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Nick Waterhouse's Old Soul

Musician Nick Waterhouse can recall a time in middle school when music became the means by which kids identified themselves. "I felt pressured to be involved, based on my personality, with a group of people that were into one sound," he tells Studio A. But, Waterhouse didn't identify with the music that was burning up teenage playlists at the time. "I started to seek something that was really true to me," he explains. He gravitated towards music like Them's song "Here Comes the Night," with a tempo that speeds up and slows down throughout the song and Van Morrison's scratchy-throated vocals.

"Just the power and the energy of that stuff seemed a lot more pure and visceral than punk rock or gangster rap or whatever little kids are listening to try to shock their parents," he says.

The music that dominated radio in the late 1990s and early 2000s didn't make as much of an impact on young Waterhouse as older styles did. "I was really interested in figuring out what was visceral, what things made me feel kind of funny," he says. British Invasion groups and blues artists did that.

Around this time, Waterhouse picked up guitar and the influence remains a part of his work to this day. The Santa Ana-born, Huntington Beach-raised musician crafts songs that sound slightly out of time. His husky-voiced rock is rooted in the 1960s definition of the genre.

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While some might think of Waterhouse as a throwback, or an imitation of artists whose heyday came long before he was born, the musician himself doesn't look at it that way. "The problem is music, and the way that people think about music nowadays, is totally different than most other art forms," he says. "It is like, by nature, everyone presumes imitation as derivative, whereas, in architecture or literature or film, everybody goes through form by looking at other people." However, Waterhouse's influences have helped him cultivate an audience. His music resonated with fans of northern soul, rare 1960s records that later gained a following in the U.K. He also gained a following amongst Tumblr users after some press spread wide through the social network.

Waterhouse was based in San Francisco when he made his debut album, "Time's All Gone," but the full-length was actually recorded in Costa Mesa. He says that the album represents his feelings at the time that there was "no divide" between the northern and southern regions of California. "It was no big deal for me to move between those two cities," he says. He crafted the songs in San Francisco, but headed south when he needed to record. The album was recorded over three quick sessions. He self-financed what he could, but signed a label deal when the cash ran low.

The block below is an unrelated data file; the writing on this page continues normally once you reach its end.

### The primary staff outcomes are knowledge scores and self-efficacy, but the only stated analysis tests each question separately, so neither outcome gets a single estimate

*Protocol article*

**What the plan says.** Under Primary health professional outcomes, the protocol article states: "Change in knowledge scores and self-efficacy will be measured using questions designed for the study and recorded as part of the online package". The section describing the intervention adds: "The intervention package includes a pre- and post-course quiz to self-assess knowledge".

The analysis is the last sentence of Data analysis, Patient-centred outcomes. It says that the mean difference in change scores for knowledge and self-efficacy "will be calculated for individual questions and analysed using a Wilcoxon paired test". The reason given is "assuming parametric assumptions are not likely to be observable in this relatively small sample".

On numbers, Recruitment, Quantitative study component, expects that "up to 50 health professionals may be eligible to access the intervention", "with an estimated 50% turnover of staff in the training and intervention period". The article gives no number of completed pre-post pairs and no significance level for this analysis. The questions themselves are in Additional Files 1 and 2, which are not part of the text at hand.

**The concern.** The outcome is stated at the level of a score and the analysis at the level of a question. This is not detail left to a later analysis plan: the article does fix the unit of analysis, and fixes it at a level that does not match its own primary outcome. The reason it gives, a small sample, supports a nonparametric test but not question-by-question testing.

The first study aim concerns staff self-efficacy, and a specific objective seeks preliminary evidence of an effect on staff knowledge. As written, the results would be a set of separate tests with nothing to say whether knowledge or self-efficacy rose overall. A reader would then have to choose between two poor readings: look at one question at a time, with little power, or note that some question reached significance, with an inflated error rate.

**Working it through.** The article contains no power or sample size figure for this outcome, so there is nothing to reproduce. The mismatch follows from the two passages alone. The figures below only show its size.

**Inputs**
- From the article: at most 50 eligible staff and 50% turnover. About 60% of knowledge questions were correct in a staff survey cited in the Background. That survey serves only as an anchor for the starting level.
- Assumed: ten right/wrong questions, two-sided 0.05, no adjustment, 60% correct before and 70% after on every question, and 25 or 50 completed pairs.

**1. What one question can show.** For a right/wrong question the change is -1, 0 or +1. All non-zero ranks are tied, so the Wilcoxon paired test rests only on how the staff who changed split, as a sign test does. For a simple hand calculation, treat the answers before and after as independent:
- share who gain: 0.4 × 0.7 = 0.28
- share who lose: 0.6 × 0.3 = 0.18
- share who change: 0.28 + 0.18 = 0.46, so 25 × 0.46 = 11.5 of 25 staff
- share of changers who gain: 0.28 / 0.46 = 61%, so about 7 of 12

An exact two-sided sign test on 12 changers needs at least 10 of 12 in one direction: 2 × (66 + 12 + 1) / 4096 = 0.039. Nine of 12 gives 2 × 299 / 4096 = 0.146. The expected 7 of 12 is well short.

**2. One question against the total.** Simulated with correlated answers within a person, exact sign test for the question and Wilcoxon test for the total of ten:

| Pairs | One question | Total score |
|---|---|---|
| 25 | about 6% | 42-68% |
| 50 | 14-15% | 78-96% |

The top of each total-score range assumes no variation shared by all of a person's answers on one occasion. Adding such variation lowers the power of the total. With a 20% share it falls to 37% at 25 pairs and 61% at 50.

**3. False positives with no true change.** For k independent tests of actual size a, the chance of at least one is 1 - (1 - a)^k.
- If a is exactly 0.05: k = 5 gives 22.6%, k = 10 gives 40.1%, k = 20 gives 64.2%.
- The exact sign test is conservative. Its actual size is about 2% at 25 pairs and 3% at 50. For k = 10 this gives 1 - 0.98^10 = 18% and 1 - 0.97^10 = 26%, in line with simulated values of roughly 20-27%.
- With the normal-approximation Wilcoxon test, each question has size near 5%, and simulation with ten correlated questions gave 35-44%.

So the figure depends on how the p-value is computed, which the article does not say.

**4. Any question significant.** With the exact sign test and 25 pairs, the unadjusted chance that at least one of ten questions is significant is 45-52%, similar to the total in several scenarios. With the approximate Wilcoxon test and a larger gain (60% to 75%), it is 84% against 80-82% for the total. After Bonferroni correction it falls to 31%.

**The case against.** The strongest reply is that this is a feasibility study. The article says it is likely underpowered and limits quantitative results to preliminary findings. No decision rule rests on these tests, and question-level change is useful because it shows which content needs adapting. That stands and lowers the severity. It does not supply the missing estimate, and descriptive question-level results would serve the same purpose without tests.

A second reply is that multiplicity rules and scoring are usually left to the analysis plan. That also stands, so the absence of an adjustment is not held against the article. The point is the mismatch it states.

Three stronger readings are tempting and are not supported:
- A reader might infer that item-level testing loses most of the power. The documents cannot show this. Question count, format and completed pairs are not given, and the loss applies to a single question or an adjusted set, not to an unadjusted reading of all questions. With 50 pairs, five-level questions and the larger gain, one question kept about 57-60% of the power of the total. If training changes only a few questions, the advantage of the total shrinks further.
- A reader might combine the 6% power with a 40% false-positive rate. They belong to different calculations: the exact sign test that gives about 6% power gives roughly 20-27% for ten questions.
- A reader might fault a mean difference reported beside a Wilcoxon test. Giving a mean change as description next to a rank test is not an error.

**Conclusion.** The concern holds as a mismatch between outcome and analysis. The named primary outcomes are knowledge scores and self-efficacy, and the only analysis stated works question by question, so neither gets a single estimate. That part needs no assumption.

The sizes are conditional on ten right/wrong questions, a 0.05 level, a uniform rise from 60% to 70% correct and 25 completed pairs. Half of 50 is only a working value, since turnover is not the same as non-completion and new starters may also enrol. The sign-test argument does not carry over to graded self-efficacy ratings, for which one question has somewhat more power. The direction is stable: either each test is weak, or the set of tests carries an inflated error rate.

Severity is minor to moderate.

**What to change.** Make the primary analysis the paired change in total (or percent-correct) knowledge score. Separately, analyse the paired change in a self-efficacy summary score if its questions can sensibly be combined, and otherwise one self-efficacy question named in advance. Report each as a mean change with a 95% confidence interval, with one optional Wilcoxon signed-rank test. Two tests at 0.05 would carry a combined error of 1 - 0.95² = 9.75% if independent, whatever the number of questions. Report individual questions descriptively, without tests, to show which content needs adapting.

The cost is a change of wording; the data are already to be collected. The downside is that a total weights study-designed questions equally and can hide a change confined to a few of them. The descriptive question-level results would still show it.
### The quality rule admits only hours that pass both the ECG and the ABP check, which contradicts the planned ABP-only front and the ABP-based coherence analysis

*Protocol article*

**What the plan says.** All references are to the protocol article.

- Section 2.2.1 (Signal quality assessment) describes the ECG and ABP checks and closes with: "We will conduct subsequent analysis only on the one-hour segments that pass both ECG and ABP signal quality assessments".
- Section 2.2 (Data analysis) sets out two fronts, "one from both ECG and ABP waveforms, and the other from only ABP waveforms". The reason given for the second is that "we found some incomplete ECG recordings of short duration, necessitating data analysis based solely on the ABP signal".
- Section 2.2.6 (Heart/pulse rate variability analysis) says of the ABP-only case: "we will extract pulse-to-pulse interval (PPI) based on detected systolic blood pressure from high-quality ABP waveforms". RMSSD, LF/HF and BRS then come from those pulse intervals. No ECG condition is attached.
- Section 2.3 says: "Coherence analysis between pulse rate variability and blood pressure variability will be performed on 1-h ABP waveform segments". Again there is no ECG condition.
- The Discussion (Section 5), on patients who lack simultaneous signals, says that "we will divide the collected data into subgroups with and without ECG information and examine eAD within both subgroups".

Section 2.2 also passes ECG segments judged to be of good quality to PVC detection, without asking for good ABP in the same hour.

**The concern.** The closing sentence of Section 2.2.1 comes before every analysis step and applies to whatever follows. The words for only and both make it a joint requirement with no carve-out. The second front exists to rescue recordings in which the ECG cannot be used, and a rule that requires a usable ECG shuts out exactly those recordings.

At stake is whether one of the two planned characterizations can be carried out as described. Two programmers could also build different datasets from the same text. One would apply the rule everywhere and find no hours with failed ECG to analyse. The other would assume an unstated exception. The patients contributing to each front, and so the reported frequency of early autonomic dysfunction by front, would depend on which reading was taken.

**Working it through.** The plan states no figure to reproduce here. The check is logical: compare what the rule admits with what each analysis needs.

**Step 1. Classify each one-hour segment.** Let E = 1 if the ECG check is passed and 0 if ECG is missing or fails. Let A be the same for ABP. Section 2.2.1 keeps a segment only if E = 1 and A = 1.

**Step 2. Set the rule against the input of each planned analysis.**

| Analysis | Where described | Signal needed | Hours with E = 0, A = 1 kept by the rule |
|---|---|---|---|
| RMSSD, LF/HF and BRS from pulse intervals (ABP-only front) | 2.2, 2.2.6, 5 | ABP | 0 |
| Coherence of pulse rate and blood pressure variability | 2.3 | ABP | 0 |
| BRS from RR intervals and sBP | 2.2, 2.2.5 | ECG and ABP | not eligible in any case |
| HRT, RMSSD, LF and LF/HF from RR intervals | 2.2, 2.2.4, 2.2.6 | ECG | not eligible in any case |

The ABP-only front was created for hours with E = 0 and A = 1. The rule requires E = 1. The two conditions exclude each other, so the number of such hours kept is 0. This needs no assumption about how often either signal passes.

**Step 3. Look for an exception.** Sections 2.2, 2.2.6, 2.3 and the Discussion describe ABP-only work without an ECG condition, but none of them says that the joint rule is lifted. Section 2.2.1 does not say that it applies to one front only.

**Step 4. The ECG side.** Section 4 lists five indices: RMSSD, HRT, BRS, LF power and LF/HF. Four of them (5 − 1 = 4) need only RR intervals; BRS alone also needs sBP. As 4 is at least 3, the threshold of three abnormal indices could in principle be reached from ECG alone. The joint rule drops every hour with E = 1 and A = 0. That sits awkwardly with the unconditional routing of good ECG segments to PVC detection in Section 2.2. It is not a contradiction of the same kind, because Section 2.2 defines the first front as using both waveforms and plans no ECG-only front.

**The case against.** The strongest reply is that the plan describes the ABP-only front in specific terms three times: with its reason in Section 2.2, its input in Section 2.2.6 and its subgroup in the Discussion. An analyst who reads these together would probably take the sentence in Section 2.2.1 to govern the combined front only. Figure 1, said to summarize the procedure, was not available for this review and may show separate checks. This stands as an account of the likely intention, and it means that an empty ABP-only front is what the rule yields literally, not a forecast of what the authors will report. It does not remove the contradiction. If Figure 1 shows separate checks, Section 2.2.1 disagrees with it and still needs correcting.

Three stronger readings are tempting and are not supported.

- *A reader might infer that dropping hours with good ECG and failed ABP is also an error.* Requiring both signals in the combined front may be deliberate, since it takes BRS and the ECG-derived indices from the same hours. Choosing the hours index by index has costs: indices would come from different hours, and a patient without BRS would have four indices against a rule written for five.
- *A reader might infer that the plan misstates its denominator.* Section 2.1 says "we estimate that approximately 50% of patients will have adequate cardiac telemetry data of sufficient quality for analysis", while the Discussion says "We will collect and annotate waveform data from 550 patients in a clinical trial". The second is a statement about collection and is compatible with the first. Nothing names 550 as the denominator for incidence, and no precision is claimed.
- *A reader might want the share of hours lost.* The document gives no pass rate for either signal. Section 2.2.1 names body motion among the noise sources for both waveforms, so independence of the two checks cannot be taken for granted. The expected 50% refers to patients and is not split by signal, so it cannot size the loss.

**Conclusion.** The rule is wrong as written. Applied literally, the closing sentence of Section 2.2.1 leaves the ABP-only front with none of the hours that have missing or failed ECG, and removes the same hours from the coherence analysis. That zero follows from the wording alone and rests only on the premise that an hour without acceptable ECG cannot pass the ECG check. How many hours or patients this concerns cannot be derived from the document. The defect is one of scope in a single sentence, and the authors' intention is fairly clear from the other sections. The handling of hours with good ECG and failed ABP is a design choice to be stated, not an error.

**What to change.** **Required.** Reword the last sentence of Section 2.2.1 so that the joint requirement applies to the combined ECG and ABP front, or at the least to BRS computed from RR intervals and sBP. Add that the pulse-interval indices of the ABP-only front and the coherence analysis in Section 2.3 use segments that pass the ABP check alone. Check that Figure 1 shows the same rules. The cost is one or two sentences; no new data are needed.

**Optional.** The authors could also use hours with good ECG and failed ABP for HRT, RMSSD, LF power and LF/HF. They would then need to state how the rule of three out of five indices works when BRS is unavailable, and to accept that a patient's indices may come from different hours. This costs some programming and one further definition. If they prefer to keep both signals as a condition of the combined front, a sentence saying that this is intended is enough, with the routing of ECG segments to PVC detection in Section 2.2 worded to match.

About a year later, his situation changed. After taking off time to play shows, he lost his job. He went through a break up and San Francisco itself was changing. The tech scene dominated the town, prices were going up and a lot of his local hangouts were closing. Waterhouse moved to Los Angeles.

Now, Waterhouse sees "Time's All Gone" as his "San Francisco record," reflective of his life in that city. By the time he settled into the follow-up album, "Holly," he was in L.A. He says that his second album has less to do with his own life and more about what he saw in his new city. "I wanted to talk about a certain kind of person that I was encountering around Echo Park and Highland Park," he says.

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He adds, "I found the more I was assembling the record, the more sense it was starting to make in that it was turning into a Los Angeles record."

On the title track, Waterhouse touches on issues of gentrification. "I was spending time around 'gentrifiers,' for lack of better terms," he says. He noticed how his on generation approached various newly-hip neighborhoods in the city-- "How people almost like the danger of it," he says. "It's fun for them or it gives them credibility or it's exciting." The song, he adds might touch on "disconnect and lack of responsibility."

The song itself is a mishmash of influences-- piano pop melodies, rock vocals, Latin funk rhythm and horns, big soul backing vocals. The lyrics point to observers who witness the pitfalls of city life-- like drunk drivers and shootings-- while acting as those this doesn't affect them. "I don't know why I liked that notion so much," Waterhouse says, "but it just made sense to me."

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